Superintendent of Public Instruction Glenda Ritz said the Department of Education is examining the current A-F grade calculations “to ensure that every school has the grade they earned in 2012; nothing more, nothing less.”
Tony Bennett, who was appointed Florida’s top education official in December, denies any wrongdoing. He says the changes to Indiana’s grading formula weren’t solely directed at Christel House Academy. But emails obtained by The Associated Press show Bennett and his staff scrambled last fall to ensure influential donor Christel DeHaan’s school received an “A,” despite poor 10th grade algebra scores that initially earned it a “C.”
Jim Stergios, executive director of the conservative-leaning Pioneer Institute in Boston, said Bennett needs to resign his Florida position for violating the trust of Indiana students and parents.
http://goo.gl/ZoWhth

http://goo.gl/PqEMsD (Politico)

Bill urges schools to stock anti-allergy drug
Associated Press via Education Week

WASHINGTON — The House on Tuesday passed legislation aimed at helping schools better prepare for severe, sometimes life-threatening, allergic reactions caused by eating peanuts or other food products.
The measure would give grant preferences to states that come up with policies to make epinephrine, a drug used to treat anaphylactic shock, available in schools. It would also encourage schools to permit trained administrators to administer epinephrine to students believed to be having an anaphylactic reaction and require states to review their liability laws to ensure that administrators have adequate legal protections when they come to the aid of students.
The bill, passed by voice vote, was sponsored by Rep. Phil Roe, a Tennessee Republican and doctor, and Rep. Steny Hoyer of Maryland, the House’s second-ranked Democrat.
http://goo.gl/27QS9J

Rosetta Stone Steps Squarely Into Literacy, and Ed-Tech
Education Week

The list of companies seeking to build a presence in the educational technology market isn’t limited to startups and established textbook-turned-online publishers.
It also includes players like Rosetta Stone, widely known as a major provider of language-learning products, which recently announced its latest foray into ed-tech by acquiring a company that provides online English reading and literacy instructional tools. Rosetta Stone paid $22.5 million for Lexia Learning Systems Inc., of Concord, Mass., which says its reading-proficiency products are being used by one million students.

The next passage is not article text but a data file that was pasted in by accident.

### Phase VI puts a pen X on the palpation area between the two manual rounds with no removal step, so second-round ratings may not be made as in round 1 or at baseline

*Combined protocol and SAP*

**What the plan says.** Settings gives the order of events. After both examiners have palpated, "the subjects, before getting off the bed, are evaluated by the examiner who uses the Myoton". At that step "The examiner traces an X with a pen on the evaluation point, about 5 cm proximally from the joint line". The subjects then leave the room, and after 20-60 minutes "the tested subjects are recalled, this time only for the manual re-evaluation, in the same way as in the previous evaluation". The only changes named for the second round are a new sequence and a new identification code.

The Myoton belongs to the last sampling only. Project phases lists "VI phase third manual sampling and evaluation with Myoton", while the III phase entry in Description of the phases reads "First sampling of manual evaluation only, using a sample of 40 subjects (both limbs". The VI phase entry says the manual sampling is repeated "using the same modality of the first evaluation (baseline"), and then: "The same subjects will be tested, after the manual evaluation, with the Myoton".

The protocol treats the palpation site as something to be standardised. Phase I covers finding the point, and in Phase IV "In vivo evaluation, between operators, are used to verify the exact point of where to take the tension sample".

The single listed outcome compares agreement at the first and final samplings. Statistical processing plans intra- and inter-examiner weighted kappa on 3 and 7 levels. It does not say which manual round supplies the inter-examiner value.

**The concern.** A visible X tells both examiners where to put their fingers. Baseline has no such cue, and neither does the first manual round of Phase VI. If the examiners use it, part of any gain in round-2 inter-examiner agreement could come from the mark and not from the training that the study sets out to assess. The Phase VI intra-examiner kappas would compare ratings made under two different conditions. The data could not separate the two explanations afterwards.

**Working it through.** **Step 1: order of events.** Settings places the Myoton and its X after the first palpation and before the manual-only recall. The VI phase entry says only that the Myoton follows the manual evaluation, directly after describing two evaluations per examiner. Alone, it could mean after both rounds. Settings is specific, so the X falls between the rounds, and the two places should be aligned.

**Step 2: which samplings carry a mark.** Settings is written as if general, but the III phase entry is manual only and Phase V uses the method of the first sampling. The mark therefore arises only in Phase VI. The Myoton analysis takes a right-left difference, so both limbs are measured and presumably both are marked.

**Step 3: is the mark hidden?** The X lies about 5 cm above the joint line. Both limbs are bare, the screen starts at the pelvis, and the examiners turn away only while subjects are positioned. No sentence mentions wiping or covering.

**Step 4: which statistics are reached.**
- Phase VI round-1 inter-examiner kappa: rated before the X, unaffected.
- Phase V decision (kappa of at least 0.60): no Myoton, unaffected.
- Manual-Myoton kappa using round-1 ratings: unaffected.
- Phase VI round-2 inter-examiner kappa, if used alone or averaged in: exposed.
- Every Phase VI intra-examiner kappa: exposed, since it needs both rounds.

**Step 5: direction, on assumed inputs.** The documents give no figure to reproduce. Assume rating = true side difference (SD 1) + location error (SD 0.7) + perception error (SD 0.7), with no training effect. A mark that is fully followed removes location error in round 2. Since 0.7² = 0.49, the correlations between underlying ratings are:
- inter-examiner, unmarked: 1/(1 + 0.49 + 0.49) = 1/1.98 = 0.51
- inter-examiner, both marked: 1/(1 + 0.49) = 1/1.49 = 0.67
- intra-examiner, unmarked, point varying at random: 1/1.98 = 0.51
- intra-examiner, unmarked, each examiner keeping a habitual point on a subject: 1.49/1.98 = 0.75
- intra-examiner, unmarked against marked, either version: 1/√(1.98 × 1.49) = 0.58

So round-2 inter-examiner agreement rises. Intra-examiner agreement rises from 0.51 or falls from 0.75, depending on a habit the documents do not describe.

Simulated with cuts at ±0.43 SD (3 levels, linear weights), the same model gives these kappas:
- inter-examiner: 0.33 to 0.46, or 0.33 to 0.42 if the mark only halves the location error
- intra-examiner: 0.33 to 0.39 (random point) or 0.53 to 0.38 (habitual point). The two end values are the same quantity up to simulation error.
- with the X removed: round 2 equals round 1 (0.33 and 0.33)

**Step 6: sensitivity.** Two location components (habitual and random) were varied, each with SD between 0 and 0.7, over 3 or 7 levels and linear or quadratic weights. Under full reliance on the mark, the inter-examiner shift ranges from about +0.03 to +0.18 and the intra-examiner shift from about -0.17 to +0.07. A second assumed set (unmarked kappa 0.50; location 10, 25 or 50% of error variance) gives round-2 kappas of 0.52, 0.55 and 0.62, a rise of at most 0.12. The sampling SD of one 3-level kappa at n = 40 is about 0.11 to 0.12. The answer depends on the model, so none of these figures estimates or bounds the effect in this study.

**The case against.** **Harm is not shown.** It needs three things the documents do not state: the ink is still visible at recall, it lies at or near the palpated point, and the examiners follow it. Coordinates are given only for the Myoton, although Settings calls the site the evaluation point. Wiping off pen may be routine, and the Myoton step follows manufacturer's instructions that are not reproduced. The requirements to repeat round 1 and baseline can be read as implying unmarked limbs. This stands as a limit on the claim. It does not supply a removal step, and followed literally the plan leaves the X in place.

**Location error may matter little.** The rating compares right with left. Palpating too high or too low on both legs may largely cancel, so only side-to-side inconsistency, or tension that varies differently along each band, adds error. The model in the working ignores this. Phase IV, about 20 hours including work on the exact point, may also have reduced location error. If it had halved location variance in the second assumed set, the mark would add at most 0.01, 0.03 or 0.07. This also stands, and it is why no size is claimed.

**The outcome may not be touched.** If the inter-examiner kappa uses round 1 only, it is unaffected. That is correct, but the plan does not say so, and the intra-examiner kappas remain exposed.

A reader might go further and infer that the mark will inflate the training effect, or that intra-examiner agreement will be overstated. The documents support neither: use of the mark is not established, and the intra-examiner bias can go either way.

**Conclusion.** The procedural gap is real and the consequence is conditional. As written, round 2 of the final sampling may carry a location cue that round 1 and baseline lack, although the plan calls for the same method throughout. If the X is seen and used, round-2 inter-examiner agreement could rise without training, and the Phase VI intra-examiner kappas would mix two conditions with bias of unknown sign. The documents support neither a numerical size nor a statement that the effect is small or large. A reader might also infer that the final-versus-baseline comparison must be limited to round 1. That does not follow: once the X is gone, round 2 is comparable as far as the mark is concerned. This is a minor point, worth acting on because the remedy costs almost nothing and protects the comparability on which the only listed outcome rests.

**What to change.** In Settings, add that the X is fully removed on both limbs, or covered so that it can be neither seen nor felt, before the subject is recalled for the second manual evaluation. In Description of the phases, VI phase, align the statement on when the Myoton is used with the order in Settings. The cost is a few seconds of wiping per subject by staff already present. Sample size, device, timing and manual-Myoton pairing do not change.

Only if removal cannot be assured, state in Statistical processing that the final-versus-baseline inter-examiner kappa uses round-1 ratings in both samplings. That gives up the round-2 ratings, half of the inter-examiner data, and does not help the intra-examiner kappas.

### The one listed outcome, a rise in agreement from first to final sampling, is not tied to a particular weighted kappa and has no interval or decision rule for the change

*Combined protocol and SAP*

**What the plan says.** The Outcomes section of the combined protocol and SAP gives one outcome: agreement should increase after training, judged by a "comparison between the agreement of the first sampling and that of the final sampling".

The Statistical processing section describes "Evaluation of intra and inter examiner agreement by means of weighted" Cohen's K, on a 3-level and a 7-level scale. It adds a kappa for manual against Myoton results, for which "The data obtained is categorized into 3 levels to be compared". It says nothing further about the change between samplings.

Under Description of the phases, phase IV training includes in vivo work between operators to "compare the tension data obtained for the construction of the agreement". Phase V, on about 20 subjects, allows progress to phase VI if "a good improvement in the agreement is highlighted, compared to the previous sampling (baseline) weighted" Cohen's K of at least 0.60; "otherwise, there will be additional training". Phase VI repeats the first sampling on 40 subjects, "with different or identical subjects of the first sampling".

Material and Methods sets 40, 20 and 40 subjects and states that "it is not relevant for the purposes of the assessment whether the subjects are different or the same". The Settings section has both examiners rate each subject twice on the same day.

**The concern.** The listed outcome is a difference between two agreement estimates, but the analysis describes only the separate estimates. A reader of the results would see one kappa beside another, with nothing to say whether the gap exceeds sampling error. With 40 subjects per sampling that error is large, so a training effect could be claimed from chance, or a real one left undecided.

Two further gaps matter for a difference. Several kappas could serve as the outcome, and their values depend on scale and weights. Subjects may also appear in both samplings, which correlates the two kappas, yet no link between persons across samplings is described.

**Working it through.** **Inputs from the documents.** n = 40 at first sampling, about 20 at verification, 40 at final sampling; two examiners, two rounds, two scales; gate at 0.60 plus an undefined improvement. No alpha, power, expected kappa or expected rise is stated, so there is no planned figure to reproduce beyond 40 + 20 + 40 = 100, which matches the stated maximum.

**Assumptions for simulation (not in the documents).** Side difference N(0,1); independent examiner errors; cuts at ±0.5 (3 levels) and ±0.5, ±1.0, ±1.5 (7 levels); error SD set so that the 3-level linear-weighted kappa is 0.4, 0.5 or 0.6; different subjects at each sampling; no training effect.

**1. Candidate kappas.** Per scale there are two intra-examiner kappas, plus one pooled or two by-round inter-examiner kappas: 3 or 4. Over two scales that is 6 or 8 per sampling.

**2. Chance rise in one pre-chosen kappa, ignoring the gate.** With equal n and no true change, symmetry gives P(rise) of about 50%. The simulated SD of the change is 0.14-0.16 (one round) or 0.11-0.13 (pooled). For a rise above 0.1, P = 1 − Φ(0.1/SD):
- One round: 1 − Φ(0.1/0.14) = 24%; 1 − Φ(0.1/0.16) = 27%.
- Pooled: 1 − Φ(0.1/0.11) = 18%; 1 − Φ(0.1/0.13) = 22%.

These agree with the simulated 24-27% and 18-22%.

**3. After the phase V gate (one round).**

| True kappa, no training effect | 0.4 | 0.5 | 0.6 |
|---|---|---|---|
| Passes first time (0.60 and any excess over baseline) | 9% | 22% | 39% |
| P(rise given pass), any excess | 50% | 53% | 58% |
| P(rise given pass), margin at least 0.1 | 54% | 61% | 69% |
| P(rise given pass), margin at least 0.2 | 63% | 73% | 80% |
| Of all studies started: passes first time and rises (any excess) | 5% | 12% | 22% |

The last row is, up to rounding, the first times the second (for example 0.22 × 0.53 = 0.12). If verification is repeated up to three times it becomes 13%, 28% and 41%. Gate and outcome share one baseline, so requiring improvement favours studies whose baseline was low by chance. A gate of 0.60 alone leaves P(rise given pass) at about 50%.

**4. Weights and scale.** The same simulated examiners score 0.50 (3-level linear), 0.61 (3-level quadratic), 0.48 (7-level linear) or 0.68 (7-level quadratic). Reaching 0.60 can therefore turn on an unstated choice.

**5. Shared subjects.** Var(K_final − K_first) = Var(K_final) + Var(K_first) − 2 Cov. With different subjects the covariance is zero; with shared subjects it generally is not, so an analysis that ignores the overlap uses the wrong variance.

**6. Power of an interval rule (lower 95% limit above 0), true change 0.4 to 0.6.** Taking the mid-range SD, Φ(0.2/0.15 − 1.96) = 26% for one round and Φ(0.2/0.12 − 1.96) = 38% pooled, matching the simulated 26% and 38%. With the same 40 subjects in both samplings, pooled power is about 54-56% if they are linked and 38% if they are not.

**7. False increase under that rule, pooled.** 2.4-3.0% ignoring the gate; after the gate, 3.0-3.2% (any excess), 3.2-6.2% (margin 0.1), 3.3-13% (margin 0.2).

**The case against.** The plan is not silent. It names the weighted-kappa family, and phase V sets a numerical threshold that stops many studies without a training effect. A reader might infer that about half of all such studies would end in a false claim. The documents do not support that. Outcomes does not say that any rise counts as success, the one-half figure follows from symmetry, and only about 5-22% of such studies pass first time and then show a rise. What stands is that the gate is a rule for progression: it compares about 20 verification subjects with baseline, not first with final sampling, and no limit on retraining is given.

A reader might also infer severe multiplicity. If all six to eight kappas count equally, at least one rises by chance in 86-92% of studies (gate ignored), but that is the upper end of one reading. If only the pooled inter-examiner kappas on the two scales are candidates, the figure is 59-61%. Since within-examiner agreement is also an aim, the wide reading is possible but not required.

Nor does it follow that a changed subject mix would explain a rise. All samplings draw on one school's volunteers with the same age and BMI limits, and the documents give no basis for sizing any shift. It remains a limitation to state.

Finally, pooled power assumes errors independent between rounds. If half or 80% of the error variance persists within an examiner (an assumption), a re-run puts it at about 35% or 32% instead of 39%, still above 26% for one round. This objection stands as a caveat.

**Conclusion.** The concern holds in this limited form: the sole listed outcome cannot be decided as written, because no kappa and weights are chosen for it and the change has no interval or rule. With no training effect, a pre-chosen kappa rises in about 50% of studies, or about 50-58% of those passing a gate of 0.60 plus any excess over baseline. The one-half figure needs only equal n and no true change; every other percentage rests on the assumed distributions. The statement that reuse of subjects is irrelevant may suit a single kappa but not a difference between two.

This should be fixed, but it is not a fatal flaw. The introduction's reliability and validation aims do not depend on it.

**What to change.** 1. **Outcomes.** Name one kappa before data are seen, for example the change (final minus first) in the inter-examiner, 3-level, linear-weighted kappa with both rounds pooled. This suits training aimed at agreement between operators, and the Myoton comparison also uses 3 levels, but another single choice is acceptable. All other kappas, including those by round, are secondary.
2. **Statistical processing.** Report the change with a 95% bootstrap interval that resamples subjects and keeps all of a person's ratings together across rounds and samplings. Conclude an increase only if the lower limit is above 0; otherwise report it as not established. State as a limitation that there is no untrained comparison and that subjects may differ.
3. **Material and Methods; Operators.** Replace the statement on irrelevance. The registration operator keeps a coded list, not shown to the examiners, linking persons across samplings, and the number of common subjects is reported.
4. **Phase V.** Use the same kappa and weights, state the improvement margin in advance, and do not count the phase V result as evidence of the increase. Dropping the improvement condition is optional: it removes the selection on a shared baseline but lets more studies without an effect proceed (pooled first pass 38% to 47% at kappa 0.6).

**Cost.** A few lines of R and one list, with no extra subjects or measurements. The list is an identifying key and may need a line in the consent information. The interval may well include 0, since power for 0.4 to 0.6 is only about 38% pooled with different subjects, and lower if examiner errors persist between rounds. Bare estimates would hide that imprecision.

Earlier this year, Rosetta Stone bought Livemocha, which describes itself as the world’s largest online language community, for $8.5 million.
http://goo.gl/8nw1LT

Chobani awarded USDA school lunch Greek yogurt contract
Dairy Reporter

Chobani has been selected as the product of choice for the US Department of Agriculture (USDA) Greek yogurt pilot program, after successfully undercutting bids from a number of rival Greek yogurt manufacturers.
http://goo.gl/K0fEO2

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CALENDAR
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USOE Calendar
http://tinyurl.com/5x9oh9

UEN News
http://www.uen.org

August 1-2:
Utah State Board of Education meeting
250 E 500 South, Salt Lake City
http://www.schools.utah.gov/board/Meetings/Agenda.aspxpr

August 8:
Utah State Charter School Board meeting
250 E. 500 South, Salt Lake City
http://goo.gl/Mu36l

August 28:
Public Education Appropriations Committee meeting
8 a.m., 210 Senate Building
http://le.utah.gov/asp/interim/Commit.asp?year=2013&com=APPPED

September 17:
Executive Appropriations Subcommittee meeting
1 p.m., 445 State Capitol
http://le.utah.gov/asp/interim/Commit.asp?year=2013&com=APPEXE

September 18:
Education Interim Committee meeting
9 a.m., 30 House Building
http://le.utah.gov/asp/interim/Commit.asp?Year=2013&Com=INTEDU